As first discussed in McDermott Will & Emery’s Privacy and Data Protection 2013 Year In Review, state legislatures are enacting laws limiting employers’ ability to access the social media accounts of their employees. Thus far in 2014, four more states – Louisiana, Oklahoma, Tennessee and Wisconsin – have enacted social media legislation, bringing the total number of states with such legislation to 16.
How State Social Media Laws Effect Employers
Generally, state social media laws bar employers from requiring or requesting that an employee or applicant provide log-in credentials for his/her personal social media account. Some of these state social media laws also prohibit an employer from requiring an employee to add another employee or supervisor to a social media account “friends” or contacts list or to access personal social media accounts in the employer’s presence. Many of the state social media laws also prohibit employers from basing adverse employment action on an employee’s refusal to comply with an employer’s request for social media account access.
While these laws offer employees added protection with respect to their personal social media accounts, most of the laws feature important carve-outs. Among other exceptions, most state social media laws allow employers to: access publicly-available social media about employees, restrict employees’ access to social media during work hours and conduct certain types of employment-related investigations that may involve an employee’s social media account(s).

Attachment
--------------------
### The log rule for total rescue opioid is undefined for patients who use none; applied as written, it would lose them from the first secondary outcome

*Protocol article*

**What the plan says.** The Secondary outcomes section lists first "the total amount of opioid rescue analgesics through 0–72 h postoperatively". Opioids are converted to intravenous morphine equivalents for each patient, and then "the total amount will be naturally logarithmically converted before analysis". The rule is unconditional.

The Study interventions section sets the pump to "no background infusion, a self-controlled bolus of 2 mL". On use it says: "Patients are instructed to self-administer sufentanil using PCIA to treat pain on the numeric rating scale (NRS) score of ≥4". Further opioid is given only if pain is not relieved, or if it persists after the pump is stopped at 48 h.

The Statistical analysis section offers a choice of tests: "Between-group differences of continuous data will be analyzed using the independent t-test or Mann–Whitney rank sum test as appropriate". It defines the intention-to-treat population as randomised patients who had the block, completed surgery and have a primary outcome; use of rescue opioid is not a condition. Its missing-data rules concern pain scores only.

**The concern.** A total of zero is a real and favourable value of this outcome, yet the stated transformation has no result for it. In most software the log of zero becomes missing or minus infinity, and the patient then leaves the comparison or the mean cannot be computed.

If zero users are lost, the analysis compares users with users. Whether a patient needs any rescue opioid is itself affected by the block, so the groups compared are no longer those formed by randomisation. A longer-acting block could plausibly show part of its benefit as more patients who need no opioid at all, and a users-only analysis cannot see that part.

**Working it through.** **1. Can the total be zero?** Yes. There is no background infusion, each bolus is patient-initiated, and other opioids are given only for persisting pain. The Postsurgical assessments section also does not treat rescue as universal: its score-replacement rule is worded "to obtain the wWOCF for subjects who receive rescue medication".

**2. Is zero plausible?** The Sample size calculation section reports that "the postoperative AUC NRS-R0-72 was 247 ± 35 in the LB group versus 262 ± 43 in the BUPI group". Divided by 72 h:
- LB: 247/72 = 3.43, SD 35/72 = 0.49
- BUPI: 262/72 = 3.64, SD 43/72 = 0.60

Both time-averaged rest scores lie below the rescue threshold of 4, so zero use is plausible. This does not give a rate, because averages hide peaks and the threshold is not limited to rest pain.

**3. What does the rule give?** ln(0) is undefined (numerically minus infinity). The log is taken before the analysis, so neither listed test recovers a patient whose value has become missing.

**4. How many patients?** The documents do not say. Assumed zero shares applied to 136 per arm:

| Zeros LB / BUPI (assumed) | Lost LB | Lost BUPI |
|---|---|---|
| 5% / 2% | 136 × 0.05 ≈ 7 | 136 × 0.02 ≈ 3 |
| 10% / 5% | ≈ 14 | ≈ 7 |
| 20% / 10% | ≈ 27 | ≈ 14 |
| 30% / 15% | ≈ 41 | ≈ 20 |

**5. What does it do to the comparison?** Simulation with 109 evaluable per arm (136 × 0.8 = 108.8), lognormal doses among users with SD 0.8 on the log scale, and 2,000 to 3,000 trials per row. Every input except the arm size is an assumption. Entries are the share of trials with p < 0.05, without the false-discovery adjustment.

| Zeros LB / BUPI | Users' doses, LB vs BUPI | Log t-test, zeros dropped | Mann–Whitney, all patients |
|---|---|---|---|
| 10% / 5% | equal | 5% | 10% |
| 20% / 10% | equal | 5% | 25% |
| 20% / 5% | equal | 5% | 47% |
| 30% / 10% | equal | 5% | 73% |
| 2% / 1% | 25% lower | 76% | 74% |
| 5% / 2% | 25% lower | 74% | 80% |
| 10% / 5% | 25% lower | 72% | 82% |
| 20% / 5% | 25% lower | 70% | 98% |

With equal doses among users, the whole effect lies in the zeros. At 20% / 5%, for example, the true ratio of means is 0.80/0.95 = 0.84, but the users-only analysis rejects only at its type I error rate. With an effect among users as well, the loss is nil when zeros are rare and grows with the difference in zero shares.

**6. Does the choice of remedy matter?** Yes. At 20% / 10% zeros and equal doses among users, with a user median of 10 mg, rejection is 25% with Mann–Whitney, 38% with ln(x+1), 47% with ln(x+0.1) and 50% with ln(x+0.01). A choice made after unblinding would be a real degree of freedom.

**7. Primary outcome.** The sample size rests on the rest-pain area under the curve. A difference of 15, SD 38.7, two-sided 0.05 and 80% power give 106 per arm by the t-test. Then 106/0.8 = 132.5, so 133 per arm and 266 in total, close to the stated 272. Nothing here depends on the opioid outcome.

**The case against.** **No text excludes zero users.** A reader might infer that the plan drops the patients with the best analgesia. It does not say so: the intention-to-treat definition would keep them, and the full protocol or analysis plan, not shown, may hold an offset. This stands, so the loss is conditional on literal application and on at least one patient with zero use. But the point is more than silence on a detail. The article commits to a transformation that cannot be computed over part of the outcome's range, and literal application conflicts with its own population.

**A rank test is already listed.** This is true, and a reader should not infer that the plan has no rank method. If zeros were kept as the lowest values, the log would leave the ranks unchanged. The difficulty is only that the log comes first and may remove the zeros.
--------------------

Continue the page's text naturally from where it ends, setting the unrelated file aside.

Notably, all four of the recently-enacted laws allow employers to monitor the social media activity of employees when employees access their social media accounts through employer-provided IT systems.
Since the terms of state social media laws vary, employers should consider establishing and following basic guidelines to ensure compliance with the myriad laws. Key steps are:
Updating employer policies to clarify state-specific restrictions related to employee access to personal social media accounts through employer-provided information systems; and
Providing training to managers, Human Resources and IT professionals about the conduct prohibited by the different state social media laws.